A+E Networks, for example, needed to upgrade its version of the SDVI file movement to match that of Discovery, which had already upgraded. Both companies had different ways of handling captions so A+E provided caption de-embedding code for Discovery to test and integrate with its existing code to make files extensible and parsable.

The breakthrough was facilitating direct contributions from A+E Networks’ systems to Discovery via API.

“We’d already done some work on this but when A+E agreed to be the beta tester of our direct contribution API the project really took off,” Derby says.

One of the reasons Discovery doesn’t conventionally perform bulk uploads is because its supply chain system needs to know the contextual identity of everything coming in the door. The new API was designed to reach into its contractual system and automatically assign those assets a unique Discovery identity.

“When you upload through Producer’s Portal that automatically happens so there’s no mystery on ingest but if you are dumping a bunch of files in an Amazon S3 bucket that’s not the case,” Derby says. “We were able to get the A+E system connecting to our assets with the API which in return assigned each asset a Discovery identity token. From there, we were able to set up a bridge between our respective Rally systems and our Amazon S3 storage buckets that made the content copying and workflow setup possible.”

Remarkably, the time from testing the supply chain to firing across assets in earnest took just a week.

“When you’ve put all the work in and then you open the floodgates and see it all go into the system as planned it’s a really powerful feeling,” Klee says.

The first payload was pushed live from A+E Networks to Discovery+ in December with the workflow now in regular use for bulk content transfer.

“We implemented that full initial load between the silos in about 13-15 hours,” Derby reports. “It came through like lightening once we had it connected because we were doing all cloud-to-cloud transfers.”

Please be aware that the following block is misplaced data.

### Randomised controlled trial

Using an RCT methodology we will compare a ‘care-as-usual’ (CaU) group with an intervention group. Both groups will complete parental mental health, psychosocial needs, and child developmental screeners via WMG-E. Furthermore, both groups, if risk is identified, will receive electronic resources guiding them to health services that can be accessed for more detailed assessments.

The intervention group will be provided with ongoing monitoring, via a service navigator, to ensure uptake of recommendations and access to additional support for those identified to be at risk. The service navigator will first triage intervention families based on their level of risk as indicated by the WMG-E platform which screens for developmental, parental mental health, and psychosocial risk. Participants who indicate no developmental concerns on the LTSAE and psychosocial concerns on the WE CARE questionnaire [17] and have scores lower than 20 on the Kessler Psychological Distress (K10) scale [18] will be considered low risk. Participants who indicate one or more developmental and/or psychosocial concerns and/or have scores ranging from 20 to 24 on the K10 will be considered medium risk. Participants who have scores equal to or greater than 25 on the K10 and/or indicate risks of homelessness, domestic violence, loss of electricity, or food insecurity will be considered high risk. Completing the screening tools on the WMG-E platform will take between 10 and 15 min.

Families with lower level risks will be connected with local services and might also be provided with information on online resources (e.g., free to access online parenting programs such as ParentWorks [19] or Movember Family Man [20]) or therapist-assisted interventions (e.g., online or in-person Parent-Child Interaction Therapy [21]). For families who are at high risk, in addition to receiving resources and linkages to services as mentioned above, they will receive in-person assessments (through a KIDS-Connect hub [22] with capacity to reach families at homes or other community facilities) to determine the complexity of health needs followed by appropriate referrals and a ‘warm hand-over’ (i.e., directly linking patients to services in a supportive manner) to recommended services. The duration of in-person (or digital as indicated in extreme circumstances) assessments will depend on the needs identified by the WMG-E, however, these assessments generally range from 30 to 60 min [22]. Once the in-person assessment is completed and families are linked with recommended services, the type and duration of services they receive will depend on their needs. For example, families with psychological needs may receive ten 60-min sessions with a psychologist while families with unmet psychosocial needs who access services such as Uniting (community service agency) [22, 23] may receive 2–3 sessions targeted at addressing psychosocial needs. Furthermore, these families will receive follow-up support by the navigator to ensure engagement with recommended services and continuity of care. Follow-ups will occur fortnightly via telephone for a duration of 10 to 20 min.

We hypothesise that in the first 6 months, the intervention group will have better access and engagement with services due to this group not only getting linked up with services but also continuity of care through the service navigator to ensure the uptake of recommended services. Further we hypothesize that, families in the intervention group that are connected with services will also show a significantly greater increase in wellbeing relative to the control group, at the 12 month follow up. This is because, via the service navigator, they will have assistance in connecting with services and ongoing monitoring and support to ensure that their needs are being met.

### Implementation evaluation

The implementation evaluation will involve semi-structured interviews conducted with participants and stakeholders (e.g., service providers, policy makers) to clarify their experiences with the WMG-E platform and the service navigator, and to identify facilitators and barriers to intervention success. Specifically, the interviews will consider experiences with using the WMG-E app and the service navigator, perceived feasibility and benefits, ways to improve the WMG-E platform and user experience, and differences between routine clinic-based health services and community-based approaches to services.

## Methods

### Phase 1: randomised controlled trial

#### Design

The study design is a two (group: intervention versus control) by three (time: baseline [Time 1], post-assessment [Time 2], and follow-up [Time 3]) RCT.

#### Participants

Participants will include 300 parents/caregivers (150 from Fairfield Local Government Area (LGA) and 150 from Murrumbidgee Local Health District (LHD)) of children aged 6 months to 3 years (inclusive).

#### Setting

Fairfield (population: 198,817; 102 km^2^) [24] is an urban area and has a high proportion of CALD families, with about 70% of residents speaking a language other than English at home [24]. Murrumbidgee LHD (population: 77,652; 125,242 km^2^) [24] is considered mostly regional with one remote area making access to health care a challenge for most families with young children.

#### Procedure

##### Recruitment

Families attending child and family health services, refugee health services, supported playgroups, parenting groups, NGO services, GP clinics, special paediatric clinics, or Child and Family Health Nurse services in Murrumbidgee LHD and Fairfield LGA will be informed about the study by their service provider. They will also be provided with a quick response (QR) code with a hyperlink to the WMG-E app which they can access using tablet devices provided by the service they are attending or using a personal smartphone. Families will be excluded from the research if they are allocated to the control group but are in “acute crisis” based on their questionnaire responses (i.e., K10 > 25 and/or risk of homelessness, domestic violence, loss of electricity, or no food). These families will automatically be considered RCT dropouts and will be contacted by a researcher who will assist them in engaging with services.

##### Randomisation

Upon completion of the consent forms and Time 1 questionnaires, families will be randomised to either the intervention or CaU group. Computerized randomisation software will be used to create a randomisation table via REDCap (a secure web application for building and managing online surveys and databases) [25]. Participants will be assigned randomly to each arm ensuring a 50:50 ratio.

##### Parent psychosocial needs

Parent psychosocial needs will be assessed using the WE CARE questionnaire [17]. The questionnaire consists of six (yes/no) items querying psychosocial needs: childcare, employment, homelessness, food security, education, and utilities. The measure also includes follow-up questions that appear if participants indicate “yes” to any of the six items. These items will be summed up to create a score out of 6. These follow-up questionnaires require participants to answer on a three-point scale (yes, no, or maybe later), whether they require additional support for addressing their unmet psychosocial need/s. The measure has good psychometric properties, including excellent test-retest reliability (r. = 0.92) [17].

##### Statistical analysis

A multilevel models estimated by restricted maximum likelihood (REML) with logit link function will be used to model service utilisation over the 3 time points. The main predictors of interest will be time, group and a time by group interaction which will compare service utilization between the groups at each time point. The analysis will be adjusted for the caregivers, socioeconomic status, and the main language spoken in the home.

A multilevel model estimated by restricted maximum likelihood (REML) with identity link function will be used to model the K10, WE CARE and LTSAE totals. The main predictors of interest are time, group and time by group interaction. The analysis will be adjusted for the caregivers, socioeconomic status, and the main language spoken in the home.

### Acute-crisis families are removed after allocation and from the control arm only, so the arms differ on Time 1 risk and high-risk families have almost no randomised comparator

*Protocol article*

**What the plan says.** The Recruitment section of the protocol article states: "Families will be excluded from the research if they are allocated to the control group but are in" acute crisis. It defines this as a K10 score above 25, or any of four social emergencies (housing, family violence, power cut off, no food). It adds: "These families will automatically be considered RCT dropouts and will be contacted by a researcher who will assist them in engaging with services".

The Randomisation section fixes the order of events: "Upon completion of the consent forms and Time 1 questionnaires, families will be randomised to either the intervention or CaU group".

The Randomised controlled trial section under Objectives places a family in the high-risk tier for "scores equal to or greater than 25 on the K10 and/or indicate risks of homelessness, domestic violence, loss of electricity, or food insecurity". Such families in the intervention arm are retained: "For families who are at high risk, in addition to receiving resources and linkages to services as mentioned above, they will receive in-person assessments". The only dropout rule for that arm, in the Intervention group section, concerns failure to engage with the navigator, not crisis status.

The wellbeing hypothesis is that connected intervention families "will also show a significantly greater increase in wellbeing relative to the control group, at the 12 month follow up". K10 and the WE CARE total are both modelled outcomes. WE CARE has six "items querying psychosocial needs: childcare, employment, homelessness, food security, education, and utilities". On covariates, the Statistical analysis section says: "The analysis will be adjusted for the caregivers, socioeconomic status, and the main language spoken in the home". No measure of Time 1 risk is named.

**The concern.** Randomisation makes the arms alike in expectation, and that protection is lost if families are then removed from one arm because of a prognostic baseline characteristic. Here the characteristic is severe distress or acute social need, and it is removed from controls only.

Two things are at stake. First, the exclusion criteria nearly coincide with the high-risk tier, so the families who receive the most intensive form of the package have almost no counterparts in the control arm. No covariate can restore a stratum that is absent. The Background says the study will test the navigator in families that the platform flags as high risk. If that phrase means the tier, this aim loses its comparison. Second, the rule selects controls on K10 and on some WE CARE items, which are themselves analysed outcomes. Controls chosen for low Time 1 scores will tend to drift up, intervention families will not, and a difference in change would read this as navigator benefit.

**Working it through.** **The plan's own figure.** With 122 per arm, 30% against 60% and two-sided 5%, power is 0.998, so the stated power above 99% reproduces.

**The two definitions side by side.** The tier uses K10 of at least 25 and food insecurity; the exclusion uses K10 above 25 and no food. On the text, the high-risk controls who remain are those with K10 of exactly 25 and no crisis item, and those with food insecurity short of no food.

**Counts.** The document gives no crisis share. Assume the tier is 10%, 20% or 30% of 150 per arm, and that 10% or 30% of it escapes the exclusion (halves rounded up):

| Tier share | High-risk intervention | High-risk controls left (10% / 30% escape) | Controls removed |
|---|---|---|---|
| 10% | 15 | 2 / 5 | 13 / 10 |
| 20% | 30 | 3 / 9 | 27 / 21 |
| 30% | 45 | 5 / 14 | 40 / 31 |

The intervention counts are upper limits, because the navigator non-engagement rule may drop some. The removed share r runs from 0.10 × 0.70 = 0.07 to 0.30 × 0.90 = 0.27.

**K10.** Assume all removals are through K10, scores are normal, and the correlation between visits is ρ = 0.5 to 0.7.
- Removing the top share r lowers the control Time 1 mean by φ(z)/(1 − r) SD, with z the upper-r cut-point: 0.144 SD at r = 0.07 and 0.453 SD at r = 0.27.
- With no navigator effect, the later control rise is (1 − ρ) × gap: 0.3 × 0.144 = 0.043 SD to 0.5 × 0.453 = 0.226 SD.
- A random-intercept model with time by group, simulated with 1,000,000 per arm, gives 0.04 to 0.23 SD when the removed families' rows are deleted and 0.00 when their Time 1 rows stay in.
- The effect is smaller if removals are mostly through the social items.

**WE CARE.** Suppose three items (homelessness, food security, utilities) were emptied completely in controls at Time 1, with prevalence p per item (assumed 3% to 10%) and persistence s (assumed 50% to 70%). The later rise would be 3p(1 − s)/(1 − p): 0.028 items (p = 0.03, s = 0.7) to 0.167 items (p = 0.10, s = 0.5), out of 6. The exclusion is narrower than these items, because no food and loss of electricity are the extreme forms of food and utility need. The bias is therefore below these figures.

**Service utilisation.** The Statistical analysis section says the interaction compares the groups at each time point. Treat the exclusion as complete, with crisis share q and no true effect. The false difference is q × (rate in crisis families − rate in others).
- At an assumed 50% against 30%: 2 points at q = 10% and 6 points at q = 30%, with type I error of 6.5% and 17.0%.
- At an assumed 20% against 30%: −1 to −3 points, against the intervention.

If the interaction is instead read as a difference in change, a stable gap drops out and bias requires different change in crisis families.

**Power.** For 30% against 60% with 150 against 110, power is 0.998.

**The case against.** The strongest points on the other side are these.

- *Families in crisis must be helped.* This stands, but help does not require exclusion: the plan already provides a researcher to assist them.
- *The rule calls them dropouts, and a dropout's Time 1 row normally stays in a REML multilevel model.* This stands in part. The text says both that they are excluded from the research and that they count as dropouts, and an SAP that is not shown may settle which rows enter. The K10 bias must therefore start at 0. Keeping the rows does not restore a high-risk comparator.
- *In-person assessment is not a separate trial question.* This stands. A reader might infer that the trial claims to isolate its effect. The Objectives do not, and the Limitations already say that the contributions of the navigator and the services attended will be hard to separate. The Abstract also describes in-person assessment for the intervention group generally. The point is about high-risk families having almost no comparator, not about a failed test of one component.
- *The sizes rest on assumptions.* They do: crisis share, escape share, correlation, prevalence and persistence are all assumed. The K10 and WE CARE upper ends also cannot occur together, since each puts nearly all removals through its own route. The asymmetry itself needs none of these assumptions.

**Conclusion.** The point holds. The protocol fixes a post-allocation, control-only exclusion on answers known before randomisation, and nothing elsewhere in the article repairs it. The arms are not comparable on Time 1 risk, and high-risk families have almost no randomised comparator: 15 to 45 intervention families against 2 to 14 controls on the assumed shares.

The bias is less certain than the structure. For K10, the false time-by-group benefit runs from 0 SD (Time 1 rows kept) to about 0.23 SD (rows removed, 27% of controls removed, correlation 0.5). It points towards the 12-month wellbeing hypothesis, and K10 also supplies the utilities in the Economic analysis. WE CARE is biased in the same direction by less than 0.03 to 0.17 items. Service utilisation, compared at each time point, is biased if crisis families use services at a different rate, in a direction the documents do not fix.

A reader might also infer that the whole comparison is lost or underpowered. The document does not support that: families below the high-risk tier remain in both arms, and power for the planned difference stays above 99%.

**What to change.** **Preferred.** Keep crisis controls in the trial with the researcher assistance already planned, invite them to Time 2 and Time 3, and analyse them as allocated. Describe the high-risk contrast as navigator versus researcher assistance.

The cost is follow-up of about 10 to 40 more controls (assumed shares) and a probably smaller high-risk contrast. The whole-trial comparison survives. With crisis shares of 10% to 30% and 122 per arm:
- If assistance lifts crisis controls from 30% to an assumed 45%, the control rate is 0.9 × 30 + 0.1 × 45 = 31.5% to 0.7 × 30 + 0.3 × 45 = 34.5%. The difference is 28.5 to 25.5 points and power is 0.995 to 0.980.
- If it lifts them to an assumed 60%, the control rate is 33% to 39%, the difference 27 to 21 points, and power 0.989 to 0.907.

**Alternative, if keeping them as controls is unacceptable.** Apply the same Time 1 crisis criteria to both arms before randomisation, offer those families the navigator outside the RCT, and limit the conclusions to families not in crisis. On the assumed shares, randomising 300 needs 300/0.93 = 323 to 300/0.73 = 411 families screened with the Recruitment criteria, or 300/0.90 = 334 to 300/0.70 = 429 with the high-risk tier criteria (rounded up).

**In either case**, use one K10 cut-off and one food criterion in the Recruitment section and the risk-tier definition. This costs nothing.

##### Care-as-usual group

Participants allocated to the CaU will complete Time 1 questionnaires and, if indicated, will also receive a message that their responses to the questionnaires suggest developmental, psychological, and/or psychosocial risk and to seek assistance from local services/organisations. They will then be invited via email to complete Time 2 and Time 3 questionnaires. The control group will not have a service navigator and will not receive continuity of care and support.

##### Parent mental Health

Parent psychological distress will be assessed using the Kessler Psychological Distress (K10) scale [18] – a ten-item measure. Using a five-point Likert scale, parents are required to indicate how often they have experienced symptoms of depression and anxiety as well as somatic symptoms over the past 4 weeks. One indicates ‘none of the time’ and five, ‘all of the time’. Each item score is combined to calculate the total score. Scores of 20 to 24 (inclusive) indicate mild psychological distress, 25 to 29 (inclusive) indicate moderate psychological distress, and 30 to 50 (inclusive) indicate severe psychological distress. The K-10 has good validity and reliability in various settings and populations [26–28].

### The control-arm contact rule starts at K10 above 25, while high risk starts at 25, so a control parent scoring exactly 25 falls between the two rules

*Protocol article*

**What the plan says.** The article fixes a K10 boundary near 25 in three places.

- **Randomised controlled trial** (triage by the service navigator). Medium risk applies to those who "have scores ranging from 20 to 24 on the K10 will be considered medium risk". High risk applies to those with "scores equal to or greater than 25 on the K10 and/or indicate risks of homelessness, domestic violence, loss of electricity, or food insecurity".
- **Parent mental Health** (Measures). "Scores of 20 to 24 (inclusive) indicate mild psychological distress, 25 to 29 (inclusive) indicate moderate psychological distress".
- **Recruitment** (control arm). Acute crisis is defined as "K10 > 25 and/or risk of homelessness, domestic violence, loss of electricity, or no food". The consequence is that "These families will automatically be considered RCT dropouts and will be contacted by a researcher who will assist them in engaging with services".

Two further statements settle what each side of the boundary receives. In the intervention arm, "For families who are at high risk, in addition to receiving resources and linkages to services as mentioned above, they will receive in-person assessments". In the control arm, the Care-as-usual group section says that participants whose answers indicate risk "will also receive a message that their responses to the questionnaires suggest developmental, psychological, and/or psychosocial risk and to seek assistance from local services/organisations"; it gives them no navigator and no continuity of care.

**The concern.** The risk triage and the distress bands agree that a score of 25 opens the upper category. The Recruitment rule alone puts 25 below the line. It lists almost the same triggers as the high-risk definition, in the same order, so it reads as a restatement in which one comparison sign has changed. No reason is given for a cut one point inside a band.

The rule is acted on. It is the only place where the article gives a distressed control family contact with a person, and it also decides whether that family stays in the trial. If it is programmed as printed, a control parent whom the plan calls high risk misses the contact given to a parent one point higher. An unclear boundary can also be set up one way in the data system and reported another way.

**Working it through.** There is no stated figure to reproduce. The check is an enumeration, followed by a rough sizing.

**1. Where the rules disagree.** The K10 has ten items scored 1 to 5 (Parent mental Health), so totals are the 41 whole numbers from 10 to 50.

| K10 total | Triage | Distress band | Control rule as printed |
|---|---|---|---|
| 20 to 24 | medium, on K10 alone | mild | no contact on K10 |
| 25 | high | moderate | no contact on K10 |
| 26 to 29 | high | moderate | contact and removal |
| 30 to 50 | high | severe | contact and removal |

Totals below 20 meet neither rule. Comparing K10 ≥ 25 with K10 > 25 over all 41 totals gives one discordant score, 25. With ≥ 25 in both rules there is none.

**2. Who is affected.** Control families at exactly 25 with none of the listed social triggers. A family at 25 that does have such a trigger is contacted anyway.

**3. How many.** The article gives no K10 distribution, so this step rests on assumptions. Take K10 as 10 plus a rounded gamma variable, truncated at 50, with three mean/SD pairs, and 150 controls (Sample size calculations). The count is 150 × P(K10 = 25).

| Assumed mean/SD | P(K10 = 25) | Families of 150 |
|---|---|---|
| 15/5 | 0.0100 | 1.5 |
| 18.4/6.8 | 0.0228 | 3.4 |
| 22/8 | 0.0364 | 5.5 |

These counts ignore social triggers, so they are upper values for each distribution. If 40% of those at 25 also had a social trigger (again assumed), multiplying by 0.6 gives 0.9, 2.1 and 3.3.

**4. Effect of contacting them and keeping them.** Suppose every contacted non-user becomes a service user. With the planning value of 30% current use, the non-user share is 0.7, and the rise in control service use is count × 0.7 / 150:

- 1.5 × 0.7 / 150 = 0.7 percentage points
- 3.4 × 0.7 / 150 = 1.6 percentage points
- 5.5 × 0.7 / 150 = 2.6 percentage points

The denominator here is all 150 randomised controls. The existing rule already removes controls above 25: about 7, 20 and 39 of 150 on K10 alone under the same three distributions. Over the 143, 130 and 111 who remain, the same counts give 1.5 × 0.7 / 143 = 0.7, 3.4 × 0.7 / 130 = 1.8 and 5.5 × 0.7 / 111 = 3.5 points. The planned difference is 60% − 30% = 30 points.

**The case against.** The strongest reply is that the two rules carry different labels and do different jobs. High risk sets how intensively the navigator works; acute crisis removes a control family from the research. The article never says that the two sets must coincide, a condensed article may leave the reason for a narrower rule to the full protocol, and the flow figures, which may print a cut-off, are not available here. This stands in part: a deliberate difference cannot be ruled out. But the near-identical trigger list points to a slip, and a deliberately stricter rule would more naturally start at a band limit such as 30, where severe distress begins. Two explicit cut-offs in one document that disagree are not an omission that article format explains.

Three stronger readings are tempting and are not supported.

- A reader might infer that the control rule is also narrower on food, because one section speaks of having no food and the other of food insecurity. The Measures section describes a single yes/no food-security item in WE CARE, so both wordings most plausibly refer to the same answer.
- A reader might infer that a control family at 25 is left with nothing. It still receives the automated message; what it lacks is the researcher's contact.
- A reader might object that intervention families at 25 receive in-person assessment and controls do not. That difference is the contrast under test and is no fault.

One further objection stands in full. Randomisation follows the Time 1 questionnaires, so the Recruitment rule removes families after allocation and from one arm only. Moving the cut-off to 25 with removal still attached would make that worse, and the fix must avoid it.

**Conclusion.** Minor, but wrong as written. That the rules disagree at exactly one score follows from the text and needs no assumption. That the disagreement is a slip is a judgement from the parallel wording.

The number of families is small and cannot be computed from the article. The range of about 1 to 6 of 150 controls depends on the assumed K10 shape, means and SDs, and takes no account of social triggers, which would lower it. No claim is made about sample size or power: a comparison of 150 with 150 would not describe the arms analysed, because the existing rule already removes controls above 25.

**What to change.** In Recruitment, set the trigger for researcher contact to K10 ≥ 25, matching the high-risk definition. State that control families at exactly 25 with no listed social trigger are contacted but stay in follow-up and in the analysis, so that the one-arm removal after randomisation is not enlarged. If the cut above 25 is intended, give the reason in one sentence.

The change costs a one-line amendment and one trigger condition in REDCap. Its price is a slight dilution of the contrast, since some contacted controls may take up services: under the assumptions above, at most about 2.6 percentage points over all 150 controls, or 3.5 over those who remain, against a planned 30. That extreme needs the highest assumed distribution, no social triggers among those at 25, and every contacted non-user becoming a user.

This first engagement centered around media files (video, audio, still images) but both companies are looking to automate more and more of the deliverables such as scripts.

“We’ve been working back and forth with Dave and his team and also expanding to cover captions and subtitle files,” Derby says. “Most of the metadata we’ve exchanged so far has been technical, but we are moving toward using the Rally interconnect as a way of exchanging descriptive metadata.”

Rather than the best part of two months using manual processes, the entire library was transferred in five days.

“Not so long ago, even transferring a few hundred titles at the same time would have seemed a very big deal, but with cloud integration and file management systems like SDVI we can do this in just a few hours,” Klee says.

He continued, “We want to get to a point where you have a list of titles, you click a button, and off they go. While media is very close to that point, the metadata is more complicated. We’re working on the next steps to streamline that side of things.”

This solution that worked for Discovery and A+E Networks illustrates what’s possible from AWS and its partners like SDVI. For more information on AWS Media Supply Chain and Archive solutions and its ecosystem of more than 80 AWS Partners, see https://aws.amazon.com/media/supply-chain-archive/.

About SDVI

SDVI Rally is a cloud-native media supply chain platform that supports business agility, efficiency and growth by deploying all the applications and infrastructure needed to create a dynamic, responsive media supply chain. It deploys the appropriate resources, services and 3rd-party applications, based upon resource availability, budgets and relative commercial priority. Contact SDVI here.

Categories: Media